Sermon: "Redemption and Restoration"

Second in the 'Extreme Makeover: Home Edition' series,
Delivered April 10, 2005 by Rev. John Schmidt.
Other sermons in this series - 1 / 2

Theme: God has done the ultimate extreme makeover: We are a new creation. How can we live that way?

audio The audio file of this sermon is available for download and listening in MP3 format.
Sermon Text: Isaiah 65:17-19 and 2 Corinthians 5:16-21

Note: a video clip from the show Extreme Makeover: Home Edition (IMDB) was shown at this point, ending as they say "Driver, move that bus!"

What if they looked at the house, but didn't move in? Let me read to you something from the Old Testament, one of today's Scriptures. It comes from the Book of Isaiah. Isaiah 65, Verse 17.

"Behold, I will create a new heavens and a new earth.
The former things will not be remembered,
nor will they come to mind.
But be glad and rejoice forever in what I will create,
for I will create Jerusalem to be a delight
and its people a joy.
I will rejoice over Jerusalem and take delight in my people;
the sound of weeping and crying will be heard in it no more."

From the New Testament, the Book of 2nd Corinthians, the 5th chapter. I am going to begin on Verse 16.

"So from now on we regard no one from a worldly point of view. Though we once regarding Christ in this way, we do so no longer. Therefore, if anyone is in Christ, he's a new creation; the old is gone and the new has come! All this is from God, who reconciled us to himself through Christ and gave us the ministry of reconciliation: that God was reconciling the world to himself in Christ, not counting men's sins against them. And he has committed to us the message of reconciliation. We are therefore Christ's ambassadors, as though God were making his appeal through us. We implore you on Christ's behalf: Be reconciled to God. God made him who had no sin to be sin for us, so that in him we might become the righteousness of God."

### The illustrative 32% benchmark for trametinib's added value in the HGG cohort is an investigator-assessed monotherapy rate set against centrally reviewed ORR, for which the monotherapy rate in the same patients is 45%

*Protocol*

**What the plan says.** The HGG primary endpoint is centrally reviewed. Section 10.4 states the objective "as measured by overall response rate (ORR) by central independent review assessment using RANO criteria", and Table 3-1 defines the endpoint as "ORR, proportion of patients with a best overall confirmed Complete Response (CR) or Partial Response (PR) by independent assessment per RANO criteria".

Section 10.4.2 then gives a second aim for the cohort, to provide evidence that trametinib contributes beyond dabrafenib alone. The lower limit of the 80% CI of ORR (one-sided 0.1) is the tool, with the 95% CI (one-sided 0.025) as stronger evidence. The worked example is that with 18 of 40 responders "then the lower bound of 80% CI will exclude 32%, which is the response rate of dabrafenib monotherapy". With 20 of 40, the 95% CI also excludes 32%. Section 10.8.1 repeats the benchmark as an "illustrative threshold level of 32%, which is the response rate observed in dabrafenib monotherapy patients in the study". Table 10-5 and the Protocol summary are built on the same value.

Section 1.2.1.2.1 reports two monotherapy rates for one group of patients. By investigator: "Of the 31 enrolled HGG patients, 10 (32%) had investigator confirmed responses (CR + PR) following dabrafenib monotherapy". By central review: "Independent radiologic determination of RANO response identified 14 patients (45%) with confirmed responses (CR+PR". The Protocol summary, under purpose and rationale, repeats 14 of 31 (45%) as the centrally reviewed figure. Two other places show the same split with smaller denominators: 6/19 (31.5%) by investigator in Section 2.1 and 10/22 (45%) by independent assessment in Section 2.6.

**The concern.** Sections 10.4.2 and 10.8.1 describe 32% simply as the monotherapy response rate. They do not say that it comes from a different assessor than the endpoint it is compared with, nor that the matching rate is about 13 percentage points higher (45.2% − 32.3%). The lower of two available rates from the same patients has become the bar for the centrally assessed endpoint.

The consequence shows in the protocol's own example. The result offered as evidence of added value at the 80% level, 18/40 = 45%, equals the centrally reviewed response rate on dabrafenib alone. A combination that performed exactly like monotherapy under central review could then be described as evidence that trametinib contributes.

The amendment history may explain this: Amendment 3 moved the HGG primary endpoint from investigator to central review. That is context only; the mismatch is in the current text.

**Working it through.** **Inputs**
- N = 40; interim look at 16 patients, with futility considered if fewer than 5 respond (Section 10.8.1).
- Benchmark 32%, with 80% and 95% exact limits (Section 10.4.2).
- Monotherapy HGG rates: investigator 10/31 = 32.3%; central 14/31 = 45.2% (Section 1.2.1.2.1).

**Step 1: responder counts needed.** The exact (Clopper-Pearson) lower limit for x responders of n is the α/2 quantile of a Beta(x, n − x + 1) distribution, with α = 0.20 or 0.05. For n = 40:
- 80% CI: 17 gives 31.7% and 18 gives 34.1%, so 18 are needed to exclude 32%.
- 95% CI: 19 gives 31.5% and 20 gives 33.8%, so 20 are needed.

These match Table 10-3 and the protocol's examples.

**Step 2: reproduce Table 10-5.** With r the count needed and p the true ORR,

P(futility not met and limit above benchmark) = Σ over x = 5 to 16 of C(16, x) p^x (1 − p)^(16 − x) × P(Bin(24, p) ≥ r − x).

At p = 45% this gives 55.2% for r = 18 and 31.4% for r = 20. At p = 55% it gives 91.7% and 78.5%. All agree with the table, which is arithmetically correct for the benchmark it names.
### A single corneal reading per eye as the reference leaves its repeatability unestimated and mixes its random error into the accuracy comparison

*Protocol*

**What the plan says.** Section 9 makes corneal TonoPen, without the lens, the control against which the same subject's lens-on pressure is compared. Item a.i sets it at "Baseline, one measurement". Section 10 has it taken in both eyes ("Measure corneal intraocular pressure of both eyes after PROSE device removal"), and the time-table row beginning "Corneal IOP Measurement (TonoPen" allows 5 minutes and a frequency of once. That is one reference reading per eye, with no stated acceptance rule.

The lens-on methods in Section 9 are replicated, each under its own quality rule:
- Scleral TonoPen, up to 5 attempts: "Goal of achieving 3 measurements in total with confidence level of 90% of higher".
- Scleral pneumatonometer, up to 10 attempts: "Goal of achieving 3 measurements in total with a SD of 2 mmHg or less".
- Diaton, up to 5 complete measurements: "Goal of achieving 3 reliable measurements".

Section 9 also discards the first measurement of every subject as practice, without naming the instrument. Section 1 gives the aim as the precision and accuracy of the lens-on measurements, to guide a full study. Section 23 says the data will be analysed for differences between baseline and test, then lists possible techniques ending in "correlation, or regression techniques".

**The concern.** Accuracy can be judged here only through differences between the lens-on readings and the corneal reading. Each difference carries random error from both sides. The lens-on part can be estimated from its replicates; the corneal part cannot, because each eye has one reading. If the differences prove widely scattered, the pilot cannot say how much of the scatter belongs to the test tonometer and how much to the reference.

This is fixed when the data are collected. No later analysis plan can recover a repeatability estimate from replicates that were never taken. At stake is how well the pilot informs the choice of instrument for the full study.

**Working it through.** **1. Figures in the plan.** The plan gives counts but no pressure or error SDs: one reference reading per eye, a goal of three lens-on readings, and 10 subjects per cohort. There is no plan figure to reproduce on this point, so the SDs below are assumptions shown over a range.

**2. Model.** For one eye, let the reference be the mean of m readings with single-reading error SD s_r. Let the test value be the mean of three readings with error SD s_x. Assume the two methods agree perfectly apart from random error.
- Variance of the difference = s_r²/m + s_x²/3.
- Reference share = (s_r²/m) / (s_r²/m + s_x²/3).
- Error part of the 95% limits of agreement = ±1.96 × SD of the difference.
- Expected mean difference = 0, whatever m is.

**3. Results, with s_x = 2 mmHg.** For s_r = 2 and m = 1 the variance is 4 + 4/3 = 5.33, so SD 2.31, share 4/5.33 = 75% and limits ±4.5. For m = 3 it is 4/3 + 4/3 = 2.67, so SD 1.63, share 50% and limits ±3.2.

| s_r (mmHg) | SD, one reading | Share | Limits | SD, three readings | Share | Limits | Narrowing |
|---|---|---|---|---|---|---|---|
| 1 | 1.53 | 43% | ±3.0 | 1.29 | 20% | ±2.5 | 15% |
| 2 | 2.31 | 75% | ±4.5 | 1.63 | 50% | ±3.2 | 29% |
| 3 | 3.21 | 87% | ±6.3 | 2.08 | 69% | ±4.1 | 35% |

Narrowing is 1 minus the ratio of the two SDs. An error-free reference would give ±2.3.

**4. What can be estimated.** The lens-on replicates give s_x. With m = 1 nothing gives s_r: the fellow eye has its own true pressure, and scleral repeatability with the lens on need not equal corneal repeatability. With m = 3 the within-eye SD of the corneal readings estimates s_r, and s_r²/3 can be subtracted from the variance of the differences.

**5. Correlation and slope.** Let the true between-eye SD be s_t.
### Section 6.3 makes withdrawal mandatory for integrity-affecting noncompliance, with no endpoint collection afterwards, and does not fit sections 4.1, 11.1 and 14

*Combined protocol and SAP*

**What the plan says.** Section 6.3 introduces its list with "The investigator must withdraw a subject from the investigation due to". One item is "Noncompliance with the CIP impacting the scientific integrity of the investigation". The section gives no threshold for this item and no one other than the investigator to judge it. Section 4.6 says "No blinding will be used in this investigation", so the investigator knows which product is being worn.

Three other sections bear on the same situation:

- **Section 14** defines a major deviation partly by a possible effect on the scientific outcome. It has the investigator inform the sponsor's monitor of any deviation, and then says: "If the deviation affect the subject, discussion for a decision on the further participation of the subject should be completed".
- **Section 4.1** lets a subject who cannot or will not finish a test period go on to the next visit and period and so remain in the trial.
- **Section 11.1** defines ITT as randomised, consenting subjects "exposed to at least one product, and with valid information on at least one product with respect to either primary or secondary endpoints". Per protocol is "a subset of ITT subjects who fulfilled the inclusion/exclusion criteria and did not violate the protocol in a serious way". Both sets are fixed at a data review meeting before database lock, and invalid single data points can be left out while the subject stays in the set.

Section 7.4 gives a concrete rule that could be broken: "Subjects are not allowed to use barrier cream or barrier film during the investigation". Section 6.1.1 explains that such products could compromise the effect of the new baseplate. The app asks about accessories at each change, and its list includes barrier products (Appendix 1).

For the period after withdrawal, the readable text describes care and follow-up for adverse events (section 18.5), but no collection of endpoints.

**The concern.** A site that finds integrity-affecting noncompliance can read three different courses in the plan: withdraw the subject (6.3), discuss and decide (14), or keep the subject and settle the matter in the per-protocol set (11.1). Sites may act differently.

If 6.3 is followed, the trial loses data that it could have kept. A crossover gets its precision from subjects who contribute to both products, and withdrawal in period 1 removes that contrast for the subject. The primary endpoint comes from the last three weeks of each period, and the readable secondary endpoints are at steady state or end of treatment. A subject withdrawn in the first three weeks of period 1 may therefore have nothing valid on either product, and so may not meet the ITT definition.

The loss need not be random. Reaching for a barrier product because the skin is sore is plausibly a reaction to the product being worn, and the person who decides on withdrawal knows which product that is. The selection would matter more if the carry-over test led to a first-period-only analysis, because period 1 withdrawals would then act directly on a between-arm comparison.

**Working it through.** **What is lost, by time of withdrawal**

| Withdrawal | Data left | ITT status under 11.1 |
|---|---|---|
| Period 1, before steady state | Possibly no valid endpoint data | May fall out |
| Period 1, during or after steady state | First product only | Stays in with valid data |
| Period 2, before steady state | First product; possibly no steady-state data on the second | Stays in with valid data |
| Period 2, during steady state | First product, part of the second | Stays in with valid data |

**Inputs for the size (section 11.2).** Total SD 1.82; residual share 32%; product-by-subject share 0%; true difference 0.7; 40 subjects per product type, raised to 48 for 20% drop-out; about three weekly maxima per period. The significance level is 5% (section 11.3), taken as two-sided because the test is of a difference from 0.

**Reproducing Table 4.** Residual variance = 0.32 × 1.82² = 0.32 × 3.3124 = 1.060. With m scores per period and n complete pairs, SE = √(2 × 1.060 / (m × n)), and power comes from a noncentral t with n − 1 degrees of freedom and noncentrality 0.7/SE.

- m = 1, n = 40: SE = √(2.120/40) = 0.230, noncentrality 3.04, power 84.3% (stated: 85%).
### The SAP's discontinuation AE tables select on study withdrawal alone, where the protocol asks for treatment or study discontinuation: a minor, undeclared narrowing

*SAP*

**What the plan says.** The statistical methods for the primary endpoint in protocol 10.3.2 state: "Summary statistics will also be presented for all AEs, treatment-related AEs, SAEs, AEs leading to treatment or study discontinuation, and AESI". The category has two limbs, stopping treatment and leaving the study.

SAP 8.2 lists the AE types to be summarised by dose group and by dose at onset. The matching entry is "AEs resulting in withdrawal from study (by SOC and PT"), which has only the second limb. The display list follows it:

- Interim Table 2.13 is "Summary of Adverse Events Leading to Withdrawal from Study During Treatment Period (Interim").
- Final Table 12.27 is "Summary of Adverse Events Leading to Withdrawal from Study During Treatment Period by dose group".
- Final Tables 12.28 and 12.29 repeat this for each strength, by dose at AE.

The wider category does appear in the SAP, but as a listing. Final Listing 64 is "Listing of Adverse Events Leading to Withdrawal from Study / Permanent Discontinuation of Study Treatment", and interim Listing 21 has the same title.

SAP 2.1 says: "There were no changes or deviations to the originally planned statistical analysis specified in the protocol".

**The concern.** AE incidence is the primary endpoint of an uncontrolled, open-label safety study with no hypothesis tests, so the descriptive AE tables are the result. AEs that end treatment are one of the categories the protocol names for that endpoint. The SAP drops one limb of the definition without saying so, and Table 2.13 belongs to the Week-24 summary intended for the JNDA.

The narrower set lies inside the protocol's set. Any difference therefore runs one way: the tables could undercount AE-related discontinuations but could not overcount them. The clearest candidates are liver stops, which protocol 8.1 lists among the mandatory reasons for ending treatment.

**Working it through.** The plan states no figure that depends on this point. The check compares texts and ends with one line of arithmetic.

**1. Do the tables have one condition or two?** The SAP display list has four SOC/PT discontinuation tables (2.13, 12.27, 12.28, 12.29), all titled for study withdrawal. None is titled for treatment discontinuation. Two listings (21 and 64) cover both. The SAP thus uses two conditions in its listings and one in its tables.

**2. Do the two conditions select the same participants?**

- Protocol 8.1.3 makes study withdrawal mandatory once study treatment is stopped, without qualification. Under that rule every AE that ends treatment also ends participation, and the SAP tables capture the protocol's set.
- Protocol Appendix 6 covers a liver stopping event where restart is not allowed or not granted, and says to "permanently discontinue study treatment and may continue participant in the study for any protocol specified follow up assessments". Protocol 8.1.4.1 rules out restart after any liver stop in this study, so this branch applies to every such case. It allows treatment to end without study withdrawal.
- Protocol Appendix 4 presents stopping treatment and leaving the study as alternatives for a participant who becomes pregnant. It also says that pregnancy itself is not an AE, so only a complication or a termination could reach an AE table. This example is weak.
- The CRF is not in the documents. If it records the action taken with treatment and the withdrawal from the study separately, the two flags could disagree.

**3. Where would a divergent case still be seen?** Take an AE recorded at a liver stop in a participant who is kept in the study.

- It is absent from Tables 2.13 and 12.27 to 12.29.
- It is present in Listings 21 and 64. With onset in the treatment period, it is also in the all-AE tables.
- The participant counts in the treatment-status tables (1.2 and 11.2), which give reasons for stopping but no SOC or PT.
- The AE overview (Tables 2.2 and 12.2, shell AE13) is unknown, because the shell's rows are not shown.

Let's pray. God we thank you for your Word and pray now that our hearts and eyes will be open to it. For we ask it in Jesus' name. Amen.

Last week we talked about creation and fall. God created a creation that reflected his goodness that reflected his plan, a creation that had deep potential within it. It wasn't complete. It wasn't fully mature. It had a direction to it and God created this, he said it was good, and he put humanity in to a role where they were supposed to shape it, to have authority within it, to develop it under God's authority. We also looked last week at the fact that humanity in that role didn't stay there. It didn't obey God. It didn't exercise that authority under his leadership, but actually broke that relationship through disobedience and so that cascades down in to our relationship with God now, the way we experience the world now, because the relationship with God and humanity is not what it should be. God is not at the center of things. We have put ourselves at the center of things and that affects our relationship with God, that reflects in our relationships with one another and that ultimately is destroying the environment around us. And that is because God truly gave authority to humanity. And so if we misuse it, it has very real and lasting repercussion.

But God doesn't let us get written out of his story, because the story goes on. It's not only creation and fall, but what follows that is redemption, and that's what we talk about most in the life of the church. The fact that God is not content to allow this relationship to remain as it is. But instead, has been working throughout history to draw humanity back to himself. And so, from Genesis 3 to somewhere in the Book of Revelation, we have one long coherent story. It's a story about how God loves us so much that he can't allow things to continue. Even though we are disobedient, even though we deserve punishment, God is at work. He's at work first of all to show us that there is a real problem and so this story across all of history involves God trying to communicate to us just how deep the breach is, just how far we are from what we should be.